Varnish is typically absent from Townsend’s boats; rather, teak trim is left to turn silver with weathering, and countertops below are oiled. He does, however, occasionally use satin varnish belowdecks on small items such as poles, doors, drawers, and trim.
While he will spend hours trying to find just the right combination of colors, Townsend is quick to say, “It’s just paint.” As such it’s easy to change, cheaper than structural refits, and allows relatively low-risk unconventional choices.
Unconventional Hardware and Machinery
Townsend is not interested in gadgets for their own sake, but he relishes a design puzzle. When a prospective owner requested a boat that would look and handle like a traditional lobsterboat but could ground out on the mud in front of his house at low tide, Townsend built a jet-ski engine into the boat (see WB No. 198). And although the shop crew is adept at traditional plank-on-frame construction, they are also very comfortable with strip planking and fiberglass-sheathed plywood if affordability is a concern.
Flexibility for singlehanding and ease of getting ashore are also important factors. Windshields swing open for good visibility and ventilation forward, and sliding side doors allow quick foredeck access from the pilothouse. The boats often have swim platforms and removable chocks and davits for dinghies. Townsend always prefers to carry a dinghy aboard rather than tow one on long passages, but he finds that chocks and davits can get in the way when the boat is at anchor. Wing nuts make them easy to remove for stowage.
Hardware is always bronze and usually sourced from marine consignment stores. When Townsend can’t find exactly what he’s looking for, he’ll work up patterns to be cast locally at the Mystic Foundry. He often will seek out replacement hardware that is heavier than the original pieces. For one restoration, he couldn’t find a set of bronze cleats he was happy with but found a huge galvanized-steel dock cleat with a shape he liked. He cleaned it up, filled its surface pits with Bondo, then took it to the foundry to use as a pattern for a bronze casting. The setup for an anchor roller is another construction detail Townsend has revisited many times over multiple restorations: “Aesthetically, it’s the death of a boat to hang all that nonsense off the bow, but if you’re singlehanding, the anchor needs a home and the home needs to be as nice as it can possibly be. And it needs to work.”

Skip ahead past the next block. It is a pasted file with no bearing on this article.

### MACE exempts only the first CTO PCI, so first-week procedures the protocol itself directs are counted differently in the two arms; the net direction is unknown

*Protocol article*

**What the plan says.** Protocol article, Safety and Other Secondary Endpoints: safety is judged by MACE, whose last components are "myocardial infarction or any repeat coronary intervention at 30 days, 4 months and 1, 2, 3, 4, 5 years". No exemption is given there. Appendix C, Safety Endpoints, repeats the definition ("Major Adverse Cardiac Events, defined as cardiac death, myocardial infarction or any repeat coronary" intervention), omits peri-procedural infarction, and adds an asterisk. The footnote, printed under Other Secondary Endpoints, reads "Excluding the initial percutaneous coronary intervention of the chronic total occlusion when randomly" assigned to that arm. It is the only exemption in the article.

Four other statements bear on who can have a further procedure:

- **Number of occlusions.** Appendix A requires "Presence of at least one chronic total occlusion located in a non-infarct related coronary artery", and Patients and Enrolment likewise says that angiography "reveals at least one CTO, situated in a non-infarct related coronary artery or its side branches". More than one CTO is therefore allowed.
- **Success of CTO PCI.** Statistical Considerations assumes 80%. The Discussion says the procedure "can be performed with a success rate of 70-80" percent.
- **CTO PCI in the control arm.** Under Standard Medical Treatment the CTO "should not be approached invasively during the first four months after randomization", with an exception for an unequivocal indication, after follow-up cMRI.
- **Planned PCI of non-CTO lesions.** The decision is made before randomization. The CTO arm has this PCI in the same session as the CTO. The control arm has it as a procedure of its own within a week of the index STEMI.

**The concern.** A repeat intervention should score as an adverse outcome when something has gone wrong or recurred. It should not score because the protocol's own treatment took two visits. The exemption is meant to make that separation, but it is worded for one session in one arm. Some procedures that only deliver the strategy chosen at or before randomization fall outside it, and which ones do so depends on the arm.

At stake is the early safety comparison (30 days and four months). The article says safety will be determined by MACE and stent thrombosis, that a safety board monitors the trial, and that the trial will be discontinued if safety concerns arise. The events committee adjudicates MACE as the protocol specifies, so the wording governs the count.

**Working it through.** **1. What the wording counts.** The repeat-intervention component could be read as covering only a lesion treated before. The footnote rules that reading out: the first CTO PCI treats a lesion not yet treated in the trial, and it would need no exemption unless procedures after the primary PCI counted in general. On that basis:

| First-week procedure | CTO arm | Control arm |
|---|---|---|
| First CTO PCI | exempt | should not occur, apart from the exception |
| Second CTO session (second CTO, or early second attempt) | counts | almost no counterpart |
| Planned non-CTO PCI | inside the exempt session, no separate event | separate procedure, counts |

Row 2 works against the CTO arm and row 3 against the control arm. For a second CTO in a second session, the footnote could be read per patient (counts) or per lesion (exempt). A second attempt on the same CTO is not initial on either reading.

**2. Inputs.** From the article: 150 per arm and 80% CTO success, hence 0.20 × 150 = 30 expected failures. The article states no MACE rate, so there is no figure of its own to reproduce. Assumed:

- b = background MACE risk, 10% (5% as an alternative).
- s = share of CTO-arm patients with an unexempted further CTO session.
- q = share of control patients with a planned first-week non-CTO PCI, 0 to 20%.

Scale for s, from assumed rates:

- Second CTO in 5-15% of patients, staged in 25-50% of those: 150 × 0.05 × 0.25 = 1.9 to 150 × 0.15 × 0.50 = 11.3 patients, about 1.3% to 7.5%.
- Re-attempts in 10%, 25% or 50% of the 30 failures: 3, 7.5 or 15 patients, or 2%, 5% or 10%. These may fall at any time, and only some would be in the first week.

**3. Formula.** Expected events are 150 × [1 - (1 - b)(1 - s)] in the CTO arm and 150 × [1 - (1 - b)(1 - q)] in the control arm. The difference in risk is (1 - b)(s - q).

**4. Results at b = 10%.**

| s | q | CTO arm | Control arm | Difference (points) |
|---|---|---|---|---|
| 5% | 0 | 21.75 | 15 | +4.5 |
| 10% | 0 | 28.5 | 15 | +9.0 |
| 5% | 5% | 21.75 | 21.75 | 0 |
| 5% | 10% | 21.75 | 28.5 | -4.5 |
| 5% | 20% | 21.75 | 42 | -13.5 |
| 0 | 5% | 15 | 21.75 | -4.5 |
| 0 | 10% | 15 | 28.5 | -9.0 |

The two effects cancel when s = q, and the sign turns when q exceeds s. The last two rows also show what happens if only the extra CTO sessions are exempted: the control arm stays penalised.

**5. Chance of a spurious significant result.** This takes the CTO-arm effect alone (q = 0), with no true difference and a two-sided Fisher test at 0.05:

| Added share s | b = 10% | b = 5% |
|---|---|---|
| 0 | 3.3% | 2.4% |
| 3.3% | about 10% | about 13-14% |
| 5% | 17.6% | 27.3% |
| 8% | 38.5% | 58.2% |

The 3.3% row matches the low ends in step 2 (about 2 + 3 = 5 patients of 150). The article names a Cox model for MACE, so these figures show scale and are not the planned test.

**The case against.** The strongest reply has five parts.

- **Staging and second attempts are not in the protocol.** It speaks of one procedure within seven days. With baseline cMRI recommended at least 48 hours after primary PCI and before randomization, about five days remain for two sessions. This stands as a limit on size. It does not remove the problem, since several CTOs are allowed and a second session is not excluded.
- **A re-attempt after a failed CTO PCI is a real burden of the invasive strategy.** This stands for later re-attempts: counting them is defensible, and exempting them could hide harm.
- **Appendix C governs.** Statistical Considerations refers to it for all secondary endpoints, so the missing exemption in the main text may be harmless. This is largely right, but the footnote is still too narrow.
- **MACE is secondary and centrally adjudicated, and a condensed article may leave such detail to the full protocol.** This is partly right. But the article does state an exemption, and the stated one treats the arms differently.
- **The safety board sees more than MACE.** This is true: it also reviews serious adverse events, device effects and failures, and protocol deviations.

Townsend was raised in a family that spent time on the water in and around Oyster Bay, Long Island. As a kid, the boats he most admired were two old working Jonesport lobsterboats with diamond windows: “I would just sit in the cockpit with my chin on the rail and stare at those boats for hours.” He eventually watched one of them slowly sink at her mooring. Ever since, he’s been trying to get back to those Jonesport boats, with their curvy sheers, boxy cabins, squared-off windows, and clean trim.
Townsend’s original designs are mostly for small powerboats. While the lobsterboat style is his favorite—“it’s impossible to improve on a Jonesport boat,” he says—his own work evokes the pioneering powerboat designer William Hand, Penbo founder Carl Lane, and the sensible working skiff and yard boats of Long Island. He will frequently take a classic shape and modify it to suit a specific purpose—most often to make it more functional.
He had, for example, a Lawley tender that he loved, but it was too heavy and long to use as a dinghy on his own boat. So, he built a modified strip-planked version that was lighter, easier to handle, and shorter so that it would fit safely on davits on his own trawler without overhanging. He designed the center thwart to double as the daggerboard, which solved the problem of finding a place to stow it when it was not in use—and provided extra passenger-carrying capacity. This kind of two-for-one problem-solving and attention to detail are hallmarks of his approach.
Townsend believes that one should “make the boat more like a house, and the house more like a boat.” This idea also explains a few things around the shop, such as the brass rubbing strip fastened to a section of floor next to the tablesaw: “We’re always hauling sheets of plywood through here; it’s to keep the threshold from getting too beaten up.”
Interiors, he says, should be comfortable, beautiful, and easy to live with and get around in. There should be plenty of light and ventilation, and the space must be warm and dry. The boats are carefully appointed, and every element aboard has a purpose whether fastened down or not. For example, “every boat needs a stool with a handle in the middle. You can use it for about twelve different things. Getting on and off the boat, reaching things, to put your feet up.”